City officials unveiled on Tuesday a Tulsa Arena District Master Plan, a key step in the effort to overhaul the area surrounding BOK Center.
Located in downtown Tulsa, BOK Center is home to hockey’s Tulsa Oilers (ECHL) and is used for a variety of other events, including large concerts. The active facility has drawn visitors to downtown Tulsa since opening in 2008, but city officials are floating a plan that could lead to the creation of an arena district with surrounding amenities.
The 30-block, 165-acre area would have the BOK Center as one of its anchors, and feature new green space along with amenities such as dining options, retail, a hotel, multi-use transit center, and more. For Tulsa officials, the goal is to create an area that provides more amenities to arena event attendees and, in turn, foster more economic activity. More from Tulsa World:
For decades, the district has been home to the city’s essential houses of civic life, including the Tulsa Central Library, the Page Belcher Federal Building, the Tulsa County Courthouse and the Police Courts Building.
Those facilities, however, have done little to foster activity in the district after business hours, and they provide few options for entertainment and dining for the 1.8 million people who visit the library, the BOK Center and Cox Business Center each year….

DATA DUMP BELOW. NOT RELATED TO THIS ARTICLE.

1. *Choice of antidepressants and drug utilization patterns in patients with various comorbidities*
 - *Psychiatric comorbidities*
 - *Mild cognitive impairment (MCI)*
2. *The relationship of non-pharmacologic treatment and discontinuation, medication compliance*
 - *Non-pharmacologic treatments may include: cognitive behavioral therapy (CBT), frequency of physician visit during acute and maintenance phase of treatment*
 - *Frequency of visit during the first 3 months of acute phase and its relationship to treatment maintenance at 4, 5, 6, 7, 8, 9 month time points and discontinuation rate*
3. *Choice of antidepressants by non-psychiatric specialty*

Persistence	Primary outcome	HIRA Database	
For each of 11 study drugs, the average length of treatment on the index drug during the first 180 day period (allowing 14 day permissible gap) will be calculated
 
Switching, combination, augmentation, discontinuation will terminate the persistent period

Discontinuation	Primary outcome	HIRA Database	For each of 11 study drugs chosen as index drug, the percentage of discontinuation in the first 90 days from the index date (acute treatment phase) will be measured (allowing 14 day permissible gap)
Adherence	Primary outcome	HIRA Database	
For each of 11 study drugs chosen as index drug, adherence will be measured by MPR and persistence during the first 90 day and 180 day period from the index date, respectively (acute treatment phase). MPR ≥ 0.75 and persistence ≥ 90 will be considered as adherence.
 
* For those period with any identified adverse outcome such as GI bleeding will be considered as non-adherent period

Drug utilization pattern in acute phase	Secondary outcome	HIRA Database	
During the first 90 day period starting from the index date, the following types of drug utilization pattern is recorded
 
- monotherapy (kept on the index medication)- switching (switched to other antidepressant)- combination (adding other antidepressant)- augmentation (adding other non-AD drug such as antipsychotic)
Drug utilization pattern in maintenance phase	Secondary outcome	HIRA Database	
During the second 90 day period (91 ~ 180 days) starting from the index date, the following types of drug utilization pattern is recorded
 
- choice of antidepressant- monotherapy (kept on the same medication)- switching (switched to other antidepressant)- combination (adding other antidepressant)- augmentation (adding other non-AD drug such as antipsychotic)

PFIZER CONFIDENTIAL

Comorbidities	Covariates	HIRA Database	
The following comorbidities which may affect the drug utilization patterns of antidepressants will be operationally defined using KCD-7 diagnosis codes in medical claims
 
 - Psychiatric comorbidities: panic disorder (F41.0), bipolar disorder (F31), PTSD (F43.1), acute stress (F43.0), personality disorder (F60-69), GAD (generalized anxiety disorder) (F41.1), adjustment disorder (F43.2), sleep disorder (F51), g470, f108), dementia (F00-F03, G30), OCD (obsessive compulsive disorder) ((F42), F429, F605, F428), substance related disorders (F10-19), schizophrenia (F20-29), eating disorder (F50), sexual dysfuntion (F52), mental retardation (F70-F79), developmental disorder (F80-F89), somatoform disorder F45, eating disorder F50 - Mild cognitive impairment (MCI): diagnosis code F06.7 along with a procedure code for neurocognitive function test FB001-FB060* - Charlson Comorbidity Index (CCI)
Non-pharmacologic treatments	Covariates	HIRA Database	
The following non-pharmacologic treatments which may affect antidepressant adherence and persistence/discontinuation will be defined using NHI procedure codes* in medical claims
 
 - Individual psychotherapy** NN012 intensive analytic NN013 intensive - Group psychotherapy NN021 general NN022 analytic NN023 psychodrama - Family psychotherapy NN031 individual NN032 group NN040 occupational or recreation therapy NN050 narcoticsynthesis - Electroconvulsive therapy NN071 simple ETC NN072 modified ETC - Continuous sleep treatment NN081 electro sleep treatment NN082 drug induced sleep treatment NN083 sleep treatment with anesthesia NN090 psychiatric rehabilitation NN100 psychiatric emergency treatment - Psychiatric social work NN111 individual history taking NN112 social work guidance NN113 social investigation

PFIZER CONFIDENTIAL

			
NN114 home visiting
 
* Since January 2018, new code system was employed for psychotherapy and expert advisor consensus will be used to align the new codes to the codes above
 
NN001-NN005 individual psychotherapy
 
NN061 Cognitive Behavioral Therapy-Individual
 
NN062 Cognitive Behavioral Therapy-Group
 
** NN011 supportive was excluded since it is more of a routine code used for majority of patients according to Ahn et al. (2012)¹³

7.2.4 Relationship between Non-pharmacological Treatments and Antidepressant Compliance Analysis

“It is an important foundational first step. … This is creating a vision for what this district (of) downtown wants to be in the 21st century,” said Chris Hermann, a principal with MKSK, the firm hired by the city to create the plan.
At the heart of the proposal are three catalytic projects: construction of a 400 to 600 room full-service hotel; the removal and repurposing of the Page Belcher Federal Building property; and construction of a multistory, mixed-use transit center on the block now occupied by Tulsa Transit’s downtown bus station.
Tuesday’s unveiling marked a major step for the master plan, though several key steps remain as officials work to move the concept forward. It will need city council approval before factoring into Tulsa’s official planning documents, and it is expected that funding for basic infrastructure upgrades will be sought in this year’s Improve Our Tulsa renewal package, a package that would require voter approval.